Prevailing Dry Conditions- What Does This Mean For Your Lambing Ewe?
Ewes due to lamb in autumn and winter will often not be able to get all their feed requirements from the pasture.
In autumn the feed is usually short and dry, and lacking in energy and protein. The amount of dense, green perennial pasture required for a lambing ewe to maintain weight is:
900kg DM/ha FOO (feed on offer) by day 90 of pregnancy (about 2.5cm of dense green pasture)
1200kg DM/ha food at lambing for single-lambing ewes (about 4cm of dense green pasture)
1800kg DM/ha for twin-lambing ewes (about 7.5 cm of dense green pasture)
The requirements increase by 80% for twin bearers and 50% for single bearers by lambing. This further increases after lambing.
The graphs below show the importance of good ewe health. (LTEM)
There are number of other health issues to be aware of during the Autumn. The most common is internal parasites. Rainfall during the Autumn triggers egg laying of parasites which will hatch and develop into larvae unless a summer control program has been implemented for prevention. Calcium (hypocalcaemia) can be an issue after the break and can occur when sheep are put under a bit of stress eg. Moving, yarding etc. Treatment with and flow pack (4in1 or straight calcium) can help and in most cases they will recover.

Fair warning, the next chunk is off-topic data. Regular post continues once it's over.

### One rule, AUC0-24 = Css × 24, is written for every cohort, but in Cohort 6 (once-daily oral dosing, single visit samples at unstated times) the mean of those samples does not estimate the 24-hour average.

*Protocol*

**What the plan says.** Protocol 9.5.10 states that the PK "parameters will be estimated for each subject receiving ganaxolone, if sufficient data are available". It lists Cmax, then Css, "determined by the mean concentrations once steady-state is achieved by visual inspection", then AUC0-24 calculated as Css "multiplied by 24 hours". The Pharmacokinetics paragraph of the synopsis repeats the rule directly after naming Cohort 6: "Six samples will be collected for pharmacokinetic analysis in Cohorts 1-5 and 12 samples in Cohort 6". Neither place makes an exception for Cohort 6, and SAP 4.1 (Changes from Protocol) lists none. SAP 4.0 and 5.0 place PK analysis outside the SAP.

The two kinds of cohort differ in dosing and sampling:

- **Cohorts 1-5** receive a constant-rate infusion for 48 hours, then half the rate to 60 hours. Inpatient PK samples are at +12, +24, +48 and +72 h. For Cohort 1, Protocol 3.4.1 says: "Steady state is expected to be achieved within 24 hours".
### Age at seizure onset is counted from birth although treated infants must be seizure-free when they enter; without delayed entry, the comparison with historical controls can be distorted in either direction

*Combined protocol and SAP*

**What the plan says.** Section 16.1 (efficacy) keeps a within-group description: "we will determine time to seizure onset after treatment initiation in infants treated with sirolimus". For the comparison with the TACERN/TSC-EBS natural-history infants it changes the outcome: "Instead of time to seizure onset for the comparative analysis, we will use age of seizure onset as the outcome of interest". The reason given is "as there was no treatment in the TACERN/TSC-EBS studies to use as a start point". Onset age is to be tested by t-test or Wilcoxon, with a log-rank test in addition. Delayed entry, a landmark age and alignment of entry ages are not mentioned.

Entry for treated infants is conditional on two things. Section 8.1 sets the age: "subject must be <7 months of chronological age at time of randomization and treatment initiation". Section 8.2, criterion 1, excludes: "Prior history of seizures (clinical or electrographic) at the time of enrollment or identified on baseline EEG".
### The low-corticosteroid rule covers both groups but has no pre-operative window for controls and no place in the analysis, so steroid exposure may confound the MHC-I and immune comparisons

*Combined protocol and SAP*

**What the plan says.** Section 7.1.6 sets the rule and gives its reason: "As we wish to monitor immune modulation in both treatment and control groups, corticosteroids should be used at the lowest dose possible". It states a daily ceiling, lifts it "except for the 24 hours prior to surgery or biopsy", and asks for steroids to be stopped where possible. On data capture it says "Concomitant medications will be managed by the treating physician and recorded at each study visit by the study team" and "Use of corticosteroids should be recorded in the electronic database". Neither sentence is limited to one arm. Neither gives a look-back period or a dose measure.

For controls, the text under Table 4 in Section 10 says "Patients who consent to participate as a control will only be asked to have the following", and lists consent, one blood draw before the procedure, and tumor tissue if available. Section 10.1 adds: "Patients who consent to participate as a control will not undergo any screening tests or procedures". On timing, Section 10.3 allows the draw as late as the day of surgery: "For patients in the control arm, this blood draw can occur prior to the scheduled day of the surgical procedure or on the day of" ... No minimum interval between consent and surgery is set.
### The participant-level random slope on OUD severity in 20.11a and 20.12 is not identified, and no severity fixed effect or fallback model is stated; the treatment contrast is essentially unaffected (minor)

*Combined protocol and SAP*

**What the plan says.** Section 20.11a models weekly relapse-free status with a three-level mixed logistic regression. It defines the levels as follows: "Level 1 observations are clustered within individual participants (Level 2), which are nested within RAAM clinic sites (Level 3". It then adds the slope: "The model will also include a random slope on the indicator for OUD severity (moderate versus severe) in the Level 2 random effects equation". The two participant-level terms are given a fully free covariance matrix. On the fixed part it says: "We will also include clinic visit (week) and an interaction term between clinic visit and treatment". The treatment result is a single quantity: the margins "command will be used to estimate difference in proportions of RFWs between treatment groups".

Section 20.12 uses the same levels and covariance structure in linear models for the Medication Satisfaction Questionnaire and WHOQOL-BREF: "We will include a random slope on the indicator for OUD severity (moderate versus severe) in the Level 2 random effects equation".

The importance of a quality feed supplement at this time cannot be underestimated as it is a very critical time for a lambing ewe. It is important to reach our FOO targets and have parasites under control otherwise it will severely affect the performance of our ewe. Balancing dietary requirements and parasite risk in a lambing ewe is pivotal to ensuring we convert as many foetuses to marked lambs as possible.
Western AG have highly skilled Animal Health and Nutritionist team that can help you make a supplement plan for your livestock. Please don’t hesitate to contact me or any of the Western AG animal health team for further information
Article produced by - Katrina Ridgway, Western AG Ballarat